It's amazing to see what an entrenched monopolist will do when it finally meets real competition.
For years, Microsoft saw no threat to its Windows Media Player from such competing music programs as Musicmatch or RealPlayer, which demanded that users either pay up for a full-featured "Pro" or "Plus" version or put up with frequent nags to upgrade.
So Microsoft's program saw minimal improvement; the company put more effort into enhancing the audio and video formats it plays, which it would love to see Hollywood adopt.
But last October, Apple released a Windows version of its iTunes music jukebox -- and PC users no longer had to choose between Windows Media Player's inadequacies or Real or Musicmatch's annoyances. They could download a free program that provided all the functions, from MP3 ripping to fast CD burning, that cost extra elsewhere.
Somebody at Microsoft must have noticed this change, and so we have the new Windows Media Player 10. With this update -- a free download, Windows XP only, at www.microsoft.com/windowsmedia -- Windows Media Player moves from unacceptable to usable, and in a few cases, exceptional.
This music, video and DVD program's new interface immediately sets it apart. (Though I still don't see the point of its video support; I just don't see that many people squirreling away video clips on their hard drives the way they collect MP3s. Besides, any machine with a DVD drive already includes separate playback software.)
In place of the old, designed-by-committee interface, major functions are lined up left to right -- "Now Playing," "Library," "Rip," "Burn," "Sync," and "Guide" -- with less extraneous clutter. Window borders sport a slick brushed-aluminum look, as if this application were ordered from the Sharper Image catalogue.
Unfortunately, this program's menus -- needed to access such key features as its options window -- hide behind a tiny icon at the top right corner.
Most playback tasks can be done in this program's Library screen, which offers numerous thoughtful ways to organize a collection. Beyond the usual artist, album and genre groupings, you can sort tracks by such details as their year of release -- just the thing to create a happy-birthday mix CD. The program can generate an extensive array of "auto playlists" based on a long list of custom criteria (for example, what you listen to on weekdays versus weekends).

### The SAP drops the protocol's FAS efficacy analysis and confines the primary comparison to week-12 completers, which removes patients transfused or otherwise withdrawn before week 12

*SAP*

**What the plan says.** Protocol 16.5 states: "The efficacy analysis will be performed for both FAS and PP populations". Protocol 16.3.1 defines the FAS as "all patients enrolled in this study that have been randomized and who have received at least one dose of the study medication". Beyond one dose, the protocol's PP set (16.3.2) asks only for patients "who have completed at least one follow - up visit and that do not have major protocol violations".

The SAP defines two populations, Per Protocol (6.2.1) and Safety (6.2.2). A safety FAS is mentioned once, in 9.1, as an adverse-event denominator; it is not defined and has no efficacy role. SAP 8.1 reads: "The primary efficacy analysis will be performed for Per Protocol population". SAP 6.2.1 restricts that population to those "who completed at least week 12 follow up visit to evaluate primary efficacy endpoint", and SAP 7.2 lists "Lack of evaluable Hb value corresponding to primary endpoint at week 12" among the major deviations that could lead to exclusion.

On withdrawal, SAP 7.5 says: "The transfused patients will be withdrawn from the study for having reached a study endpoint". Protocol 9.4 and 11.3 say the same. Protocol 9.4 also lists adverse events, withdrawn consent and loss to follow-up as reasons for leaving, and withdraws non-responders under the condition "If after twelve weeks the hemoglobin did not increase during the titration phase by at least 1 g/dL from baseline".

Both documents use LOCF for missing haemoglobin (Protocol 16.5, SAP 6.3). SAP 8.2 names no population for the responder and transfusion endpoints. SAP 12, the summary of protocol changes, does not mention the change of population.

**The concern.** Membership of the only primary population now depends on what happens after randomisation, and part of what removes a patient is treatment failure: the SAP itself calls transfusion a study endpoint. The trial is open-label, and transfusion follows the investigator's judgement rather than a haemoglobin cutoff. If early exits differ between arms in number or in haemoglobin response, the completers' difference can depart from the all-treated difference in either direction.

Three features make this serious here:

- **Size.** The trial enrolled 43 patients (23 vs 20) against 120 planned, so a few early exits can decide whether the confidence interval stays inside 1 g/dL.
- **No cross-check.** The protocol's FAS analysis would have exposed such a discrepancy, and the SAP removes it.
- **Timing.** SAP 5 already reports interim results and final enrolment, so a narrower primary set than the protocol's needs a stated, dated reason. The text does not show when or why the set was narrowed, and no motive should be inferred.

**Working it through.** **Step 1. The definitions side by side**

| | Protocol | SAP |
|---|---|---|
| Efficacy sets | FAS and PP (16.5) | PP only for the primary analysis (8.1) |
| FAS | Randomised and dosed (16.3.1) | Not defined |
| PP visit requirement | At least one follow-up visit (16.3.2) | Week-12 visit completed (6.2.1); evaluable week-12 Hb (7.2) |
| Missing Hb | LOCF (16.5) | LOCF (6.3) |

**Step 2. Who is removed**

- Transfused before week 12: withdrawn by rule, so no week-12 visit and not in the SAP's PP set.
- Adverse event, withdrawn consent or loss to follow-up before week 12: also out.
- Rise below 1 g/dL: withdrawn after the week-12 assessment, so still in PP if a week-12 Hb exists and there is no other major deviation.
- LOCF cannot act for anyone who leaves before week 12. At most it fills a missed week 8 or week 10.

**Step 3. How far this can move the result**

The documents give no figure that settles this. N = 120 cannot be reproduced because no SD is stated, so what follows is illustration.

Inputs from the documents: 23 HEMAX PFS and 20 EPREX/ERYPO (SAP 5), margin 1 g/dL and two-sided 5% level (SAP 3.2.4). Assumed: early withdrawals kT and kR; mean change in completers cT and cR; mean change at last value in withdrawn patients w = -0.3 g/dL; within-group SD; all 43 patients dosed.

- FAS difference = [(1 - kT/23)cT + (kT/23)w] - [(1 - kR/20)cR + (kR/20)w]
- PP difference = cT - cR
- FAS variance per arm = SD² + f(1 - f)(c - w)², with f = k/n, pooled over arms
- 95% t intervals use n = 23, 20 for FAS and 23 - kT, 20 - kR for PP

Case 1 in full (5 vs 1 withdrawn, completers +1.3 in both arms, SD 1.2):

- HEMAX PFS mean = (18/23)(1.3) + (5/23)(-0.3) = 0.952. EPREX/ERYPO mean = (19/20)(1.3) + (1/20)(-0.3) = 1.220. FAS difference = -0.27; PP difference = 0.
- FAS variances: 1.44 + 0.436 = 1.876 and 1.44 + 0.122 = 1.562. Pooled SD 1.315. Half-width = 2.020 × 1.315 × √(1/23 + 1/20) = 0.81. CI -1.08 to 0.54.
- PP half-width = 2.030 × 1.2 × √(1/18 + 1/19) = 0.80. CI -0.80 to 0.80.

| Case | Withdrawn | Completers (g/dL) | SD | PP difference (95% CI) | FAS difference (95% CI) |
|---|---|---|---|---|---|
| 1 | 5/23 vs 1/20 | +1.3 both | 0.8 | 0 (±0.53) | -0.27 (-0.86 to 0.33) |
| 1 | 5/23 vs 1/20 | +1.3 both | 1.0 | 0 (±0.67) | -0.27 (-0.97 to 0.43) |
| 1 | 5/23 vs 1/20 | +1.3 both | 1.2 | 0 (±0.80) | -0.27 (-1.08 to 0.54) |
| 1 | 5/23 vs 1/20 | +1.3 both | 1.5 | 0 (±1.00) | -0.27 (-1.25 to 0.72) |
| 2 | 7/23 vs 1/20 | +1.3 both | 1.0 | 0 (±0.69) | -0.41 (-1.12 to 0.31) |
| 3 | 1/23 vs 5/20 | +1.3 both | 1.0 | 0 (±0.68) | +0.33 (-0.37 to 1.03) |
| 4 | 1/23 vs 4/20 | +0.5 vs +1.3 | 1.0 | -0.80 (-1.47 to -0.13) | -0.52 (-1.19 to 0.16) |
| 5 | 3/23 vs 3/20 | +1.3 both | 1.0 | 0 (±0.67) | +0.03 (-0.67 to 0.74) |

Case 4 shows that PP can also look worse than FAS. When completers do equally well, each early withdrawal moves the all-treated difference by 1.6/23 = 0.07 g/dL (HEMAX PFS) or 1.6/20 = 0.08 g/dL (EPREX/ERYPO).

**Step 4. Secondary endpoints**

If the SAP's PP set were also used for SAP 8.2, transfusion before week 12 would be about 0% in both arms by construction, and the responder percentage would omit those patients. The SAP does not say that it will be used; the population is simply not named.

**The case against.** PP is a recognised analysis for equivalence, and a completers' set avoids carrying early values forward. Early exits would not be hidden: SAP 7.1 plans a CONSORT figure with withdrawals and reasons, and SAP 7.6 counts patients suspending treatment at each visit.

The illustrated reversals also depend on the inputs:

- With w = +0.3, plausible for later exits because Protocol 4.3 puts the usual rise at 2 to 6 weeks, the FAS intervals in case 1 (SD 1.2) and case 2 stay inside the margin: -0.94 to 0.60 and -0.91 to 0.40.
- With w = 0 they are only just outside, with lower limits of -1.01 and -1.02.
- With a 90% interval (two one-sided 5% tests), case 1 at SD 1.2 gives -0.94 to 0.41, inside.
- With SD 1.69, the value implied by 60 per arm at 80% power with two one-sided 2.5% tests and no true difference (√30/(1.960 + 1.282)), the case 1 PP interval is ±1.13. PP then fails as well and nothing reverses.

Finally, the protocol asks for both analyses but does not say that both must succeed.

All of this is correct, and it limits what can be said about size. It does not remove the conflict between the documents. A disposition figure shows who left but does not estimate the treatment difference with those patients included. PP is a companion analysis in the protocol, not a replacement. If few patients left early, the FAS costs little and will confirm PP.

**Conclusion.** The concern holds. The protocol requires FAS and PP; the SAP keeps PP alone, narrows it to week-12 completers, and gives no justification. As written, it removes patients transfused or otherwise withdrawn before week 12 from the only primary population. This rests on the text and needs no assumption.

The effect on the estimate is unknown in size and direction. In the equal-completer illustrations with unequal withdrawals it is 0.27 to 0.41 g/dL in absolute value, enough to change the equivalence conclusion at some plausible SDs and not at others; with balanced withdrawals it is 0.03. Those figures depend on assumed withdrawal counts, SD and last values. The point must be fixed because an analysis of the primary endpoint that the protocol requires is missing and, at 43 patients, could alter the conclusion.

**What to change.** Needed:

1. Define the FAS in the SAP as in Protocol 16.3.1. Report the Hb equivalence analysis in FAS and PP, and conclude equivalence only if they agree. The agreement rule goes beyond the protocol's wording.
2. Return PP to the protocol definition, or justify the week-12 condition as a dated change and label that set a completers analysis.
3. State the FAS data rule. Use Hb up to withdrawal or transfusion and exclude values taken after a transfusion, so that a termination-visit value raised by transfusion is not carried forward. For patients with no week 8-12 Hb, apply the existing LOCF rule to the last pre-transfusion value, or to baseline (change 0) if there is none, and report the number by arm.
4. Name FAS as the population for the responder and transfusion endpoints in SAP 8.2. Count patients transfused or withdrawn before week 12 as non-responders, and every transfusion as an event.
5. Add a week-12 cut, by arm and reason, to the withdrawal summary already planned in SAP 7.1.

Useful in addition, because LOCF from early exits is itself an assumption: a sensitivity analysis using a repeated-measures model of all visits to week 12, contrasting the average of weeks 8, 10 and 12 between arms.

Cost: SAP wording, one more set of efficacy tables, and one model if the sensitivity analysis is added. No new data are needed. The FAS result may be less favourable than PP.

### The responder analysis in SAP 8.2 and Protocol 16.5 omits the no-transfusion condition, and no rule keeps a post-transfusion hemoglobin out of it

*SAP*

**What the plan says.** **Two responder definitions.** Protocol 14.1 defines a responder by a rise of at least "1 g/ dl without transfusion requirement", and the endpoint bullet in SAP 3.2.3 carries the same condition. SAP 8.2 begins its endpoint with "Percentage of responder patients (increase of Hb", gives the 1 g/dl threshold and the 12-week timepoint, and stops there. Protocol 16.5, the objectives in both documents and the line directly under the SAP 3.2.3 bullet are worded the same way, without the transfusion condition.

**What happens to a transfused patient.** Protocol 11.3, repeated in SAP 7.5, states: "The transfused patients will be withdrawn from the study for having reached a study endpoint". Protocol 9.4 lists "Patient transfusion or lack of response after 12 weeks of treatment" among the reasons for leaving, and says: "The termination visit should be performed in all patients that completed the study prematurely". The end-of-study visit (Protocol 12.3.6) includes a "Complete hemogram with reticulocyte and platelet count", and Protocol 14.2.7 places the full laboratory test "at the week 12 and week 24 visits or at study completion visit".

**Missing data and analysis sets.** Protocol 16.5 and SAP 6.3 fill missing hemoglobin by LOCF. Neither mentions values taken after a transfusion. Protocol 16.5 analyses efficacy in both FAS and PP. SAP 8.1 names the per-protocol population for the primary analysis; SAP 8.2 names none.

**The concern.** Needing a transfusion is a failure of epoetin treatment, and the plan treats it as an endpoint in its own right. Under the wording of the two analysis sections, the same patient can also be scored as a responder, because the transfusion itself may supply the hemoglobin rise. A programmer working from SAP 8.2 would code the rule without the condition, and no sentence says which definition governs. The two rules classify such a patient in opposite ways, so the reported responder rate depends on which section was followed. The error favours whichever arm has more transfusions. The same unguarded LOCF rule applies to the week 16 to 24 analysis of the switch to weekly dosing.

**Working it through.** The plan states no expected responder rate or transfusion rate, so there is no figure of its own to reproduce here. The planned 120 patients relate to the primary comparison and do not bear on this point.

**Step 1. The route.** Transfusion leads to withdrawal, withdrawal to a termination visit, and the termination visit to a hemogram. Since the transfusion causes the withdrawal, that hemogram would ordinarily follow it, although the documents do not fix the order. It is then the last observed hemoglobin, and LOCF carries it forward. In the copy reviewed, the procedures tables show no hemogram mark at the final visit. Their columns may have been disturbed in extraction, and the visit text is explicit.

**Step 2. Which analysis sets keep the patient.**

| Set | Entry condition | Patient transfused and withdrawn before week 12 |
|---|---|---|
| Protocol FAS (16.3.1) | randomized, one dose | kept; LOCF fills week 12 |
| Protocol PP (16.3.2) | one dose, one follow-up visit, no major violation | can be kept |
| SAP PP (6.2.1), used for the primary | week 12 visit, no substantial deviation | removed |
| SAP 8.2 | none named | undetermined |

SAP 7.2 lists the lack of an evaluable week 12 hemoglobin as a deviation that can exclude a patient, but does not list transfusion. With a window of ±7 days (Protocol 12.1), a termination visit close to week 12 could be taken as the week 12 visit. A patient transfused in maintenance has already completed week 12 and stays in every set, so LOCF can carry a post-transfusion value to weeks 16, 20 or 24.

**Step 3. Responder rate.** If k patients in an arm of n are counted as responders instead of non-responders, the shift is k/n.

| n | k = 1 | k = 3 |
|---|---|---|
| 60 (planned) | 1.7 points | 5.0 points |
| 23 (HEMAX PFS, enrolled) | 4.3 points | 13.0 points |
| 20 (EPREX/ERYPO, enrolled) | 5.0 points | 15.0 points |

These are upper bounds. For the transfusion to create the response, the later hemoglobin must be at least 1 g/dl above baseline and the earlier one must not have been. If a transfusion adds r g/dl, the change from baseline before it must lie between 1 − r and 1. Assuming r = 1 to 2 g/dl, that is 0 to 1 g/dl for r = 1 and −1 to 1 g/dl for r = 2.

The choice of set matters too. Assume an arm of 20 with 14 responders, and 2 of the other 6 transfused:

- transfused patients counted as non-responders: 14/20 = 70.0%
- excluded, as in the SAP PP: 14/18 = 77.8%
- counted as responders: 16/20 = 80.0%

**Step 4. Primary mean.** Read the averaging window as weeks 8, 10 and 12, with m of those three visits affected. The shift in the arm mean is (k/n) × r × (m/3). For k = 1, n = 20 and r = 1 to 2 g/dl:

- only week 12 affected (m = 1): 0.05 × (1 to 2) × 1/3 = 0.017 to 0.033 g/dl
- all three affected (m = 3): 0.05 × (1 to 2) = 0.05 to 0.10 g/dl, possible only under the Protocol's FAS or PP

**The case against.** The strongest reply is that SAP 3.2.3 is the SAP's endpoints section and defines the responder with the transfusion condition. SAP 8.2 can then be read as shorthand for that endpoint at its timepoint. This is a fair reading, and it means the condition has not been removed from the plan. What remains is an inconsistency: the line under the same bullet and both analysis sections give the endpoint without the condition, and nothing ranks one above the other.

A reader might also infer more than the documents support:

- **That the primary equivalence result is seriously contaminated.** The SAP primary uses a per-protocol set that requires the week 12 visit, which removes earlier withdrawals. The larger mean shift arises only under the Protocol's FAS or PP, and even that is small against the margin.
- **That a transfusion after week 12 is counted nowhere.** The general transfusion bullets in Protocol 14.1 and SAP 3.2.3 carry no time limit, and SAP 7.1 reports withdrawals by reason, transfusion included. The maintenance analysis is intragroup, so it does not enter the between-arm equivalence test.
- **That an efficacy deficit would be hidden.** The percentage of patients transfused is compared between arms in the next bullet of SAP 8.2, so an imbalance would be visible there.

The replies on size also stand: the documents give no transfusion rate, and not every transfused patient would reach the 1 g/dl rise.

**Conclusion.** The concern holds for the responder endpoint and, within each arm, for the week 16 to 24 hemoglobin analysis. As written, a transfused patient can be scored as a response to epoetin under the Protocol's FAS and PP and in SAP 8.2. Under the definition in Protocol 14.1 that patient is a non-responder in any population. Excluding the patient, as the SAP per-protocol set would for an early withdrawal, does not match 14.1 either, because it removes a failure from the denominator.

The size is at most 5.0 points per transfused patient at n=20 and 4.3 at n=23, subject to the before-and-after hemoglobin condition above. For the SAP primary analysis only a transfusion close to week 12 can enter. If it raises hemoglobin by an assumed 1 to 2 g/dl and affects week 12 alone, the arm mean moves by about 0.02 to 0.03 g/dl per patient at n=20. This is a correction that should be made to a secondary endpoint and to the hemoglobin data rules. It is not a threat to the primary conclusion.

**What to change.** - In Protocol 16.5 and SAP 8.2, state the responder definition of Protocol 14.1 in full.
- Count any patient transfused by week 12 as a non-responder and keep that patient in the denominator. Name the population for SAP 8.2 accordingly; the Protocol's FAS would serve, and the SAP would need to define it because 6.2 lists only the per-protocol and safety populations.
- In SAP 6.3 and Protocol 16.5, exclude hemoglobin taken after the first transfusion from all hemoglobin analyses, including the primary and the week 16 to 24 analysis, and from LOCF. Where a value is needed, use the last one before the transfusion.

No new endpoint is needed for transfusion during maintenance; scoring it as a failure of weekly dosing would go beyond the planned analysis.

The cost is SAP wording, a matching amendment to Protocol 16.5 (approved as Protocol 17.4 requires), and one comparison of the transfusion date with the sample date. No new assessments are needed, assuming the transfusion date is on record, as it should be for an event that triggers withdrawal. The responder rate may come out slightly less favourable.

At the right hand of the screen, a "now playing list" pane allows you to shuffle the order of upcoming tracks. And at the top, there's now a search form that's always present, instead of a button you click to open a search form.
With this release, Microsoft has finally surrendered to the almighty MP3. It had never before included software to rip audio CDs to a computer in this format, instead supporting only its Windows Media Audio technology. This stubborn refusal to offer MP3 encoding in the face of near-unanimous consumer demand for it had grown ridiculous years ago.
Microsoft's newfound MP3 support, though welcome, still feels a bit halfhearted. Windows Media Player 10 offers only four levels of MP3 sound quality and omits the "variable bit rate" encoding used by other programs to balance sound quality and file size.
Windows Media Player 10's CD-ripping options also benefit from the elimination of an even more irksome trait of old versions -- a default setting that caused any tracks ripped from CD to be locked to your hard drive. This "protect content" option, a crude attempt by Microsoft to suck up to the recording industry, met no customer demands and provided no real benefit.
A new "Sync" feature aims to match the way iTunes effortlessly synchronizes music libraries to iPods. While Windows Media Player can't talk to an iPod -- just as it can't play songs downloaded from Apple's iTunes store because of restrictions by Apple -- it can transfer music to dozens of other digital-music players, including a new set of audio/video players called Portable Media Centers.
Just plug one in, and the program will copy all or part of your music library onto the thing, depending on how much space it has free. You can pick which songs to synchronize by choosing individual songs or playlists or by letting Windows Media Player make its own choices based on preset criteria.
A similar interface governs burning audio CDs. Here, Windows Media Player does better than iTunes; you're not limited to burning an existing playlist, and you can whip up your own mix from the spot or easily revise an existing track list.
On the other hand, Windows Media Player 10 has no answer to iTunes' sharing feature, which allows you to browse and play through an iTunes song library from a second computer on the same local network.
This release also features Microsoft's new music store, MSN Music, and allows access to other online music stores. MSN Music is still in a test stage, with only half of the 1 million tracks Microsoft says it will offer. The store won't be fully open for business until mid-October or so; I'll take a fuller look at it then.
Meanwhile, here are the basics: Songs cost 99 cents apiece and many albums cost $9.90. Its terms mirror those of Apple's store: You can play your tracks on five computers at any one time, can transfer them to an unlimited number of music players and can burn a playlist to an audio CD seven times.
The important change in Windows Media Player 10 isn't the new store, though -- most people still haven't downloaded songs from online stores. It's simply that this Windows component can now handle the basics of digital music on its own. What took so long?
Living with technology, or trying to? E-mail Rob Pegoraro at firstname.lastname@example.org.